Get access

Occurrence, fate, and persistence of gemfibrozil in water and soil

Authors

  • Yu Fang,

    1. Department of Environmental Toxicology, The Institute of Environmental and Human Health, Texas Tech University, Lubbock, Texas, USA
    2. Key Laboratory for Subtropical Wetland Ecosystem Research, Xiamen University, Ministry of Education, Xiamen, People's Republic of China
    Search for more papers by this author
  • Adcharee Karnjanapiboonwong,

    1. Department of Environmental Toxicology, The Institute of Environmental and Human Health, Texas Tech University, Lubbock, Texas, USA
    Search for more papers by this author
  • Darcy A. Chase,

    1. Department of Environmental Toxicology, The Institute of Environmental and Human Health, Texas Tech University, Lubbock, Texas, USA
    Search for more papers by this author
  • Jiafan Wang,

    1. Department of Environmental Toxicology, The Institute of Environmental and Human Health, Texas Tech University, Lubbock, Texas, USA
    Search for more papers by this author
  • Audra N. Morse,

    1. Department of Civil and Environmental Engineering, Texas Tech University, Lubbock, Texas, USA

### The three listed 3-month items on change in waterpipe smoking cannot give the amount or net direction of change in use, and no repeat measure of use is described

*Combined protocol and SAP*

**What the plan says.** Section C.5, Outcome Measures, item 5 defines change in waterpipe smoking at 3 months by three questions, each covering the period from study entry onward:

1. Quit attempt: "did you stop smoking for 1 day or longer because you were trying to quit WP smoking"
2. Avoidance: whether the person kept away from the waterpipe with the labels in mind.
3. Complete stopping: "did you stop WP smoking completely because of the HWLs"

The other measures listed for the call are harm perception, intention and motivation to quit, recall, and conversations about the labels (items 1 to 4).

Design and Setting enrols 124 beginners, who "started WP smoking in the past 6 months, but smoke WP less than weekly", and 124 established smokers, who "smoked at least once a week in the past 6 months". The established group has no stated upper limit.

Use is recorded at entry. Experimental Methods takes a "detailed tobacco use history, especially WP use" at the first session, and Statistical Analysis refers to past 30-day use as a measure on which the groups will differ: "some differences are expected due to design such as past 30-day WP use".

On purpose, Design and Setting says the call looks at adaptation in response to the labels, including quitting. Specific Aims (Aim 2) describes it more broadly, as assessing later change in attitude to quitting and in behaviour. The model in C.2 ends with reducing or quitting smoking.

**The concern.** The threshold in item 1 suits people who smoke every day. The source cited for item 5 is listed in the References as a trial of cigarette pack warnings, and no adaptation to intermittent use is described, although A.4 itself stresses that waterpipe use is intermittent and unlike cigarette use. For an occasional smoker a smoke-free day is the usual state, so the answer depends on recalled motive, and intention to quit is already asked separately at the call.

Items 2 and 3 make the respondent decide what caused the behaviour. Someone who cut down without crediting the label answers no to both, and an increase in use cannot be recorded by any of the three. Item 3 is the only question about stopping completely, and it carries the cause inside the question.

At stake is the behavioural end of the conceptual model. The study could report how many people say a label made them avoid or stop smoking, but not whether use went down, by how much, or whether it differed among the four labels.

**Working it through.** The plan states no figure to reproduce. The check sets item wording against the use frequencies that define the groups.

Search for more papers by this author
  • Todd A. Anderson

    Corresponding author
    1. Department of Environmental Toxicology, The Institute of Environmental and Human Health, Texas Tech University, Lubbock, Texas, USA
    • Department of Environmental Toxicology, The Institute of Environmental and Human Health, Texas Tech University, Lubbock, Texas, USA.
    Search for more papers by this author

Abstract

Pharmaceuticals and personal care products (PPCPs) have emerged as a group of potential environmental contaminants of concern. The occurrence of gemfibrozil, a lipid-regulating drug, was studied in the influent and effluent at a wastewater treatment plant (WWTP) and groundwater below a land application site receiving treated effluent from the WWTP. In addition, the sorption of gemfibrozil in two loam soils and sand was assessed, and biological degradation rates in two soil types under aerobic conditions were also determined. Results showed that concentrations of gemfibrozil in wastewater influent, effluent, and groundwater were in the range of 3.47 to 63.8 µg/L, 0.08 to 19.4 µg/L, and undetectable to 6.86 µg/L, respectively. Data also indicated that gemfibrozil in the wastewater could reach groundwater following land application of the treated effluent. Soil–water distribution coefficients for gemfibrozil, determined by the batch equilibrium method, varied with organic carbon content in the soils. The sorption capacity was silt loam > sandy loam > sand. Under aerobic conditions, dissipation half-lives for gemfibrozil in sandy loam and silt loam soils were 17.8 and 20.6 days, respectively; 25.4 and 11.3% of gemfibrozil was lost through biodegradation from the two soils over 14 days. Environ. Toxicol. Chem. 2012;31:550–555. © 2011 SETAC

Ancillary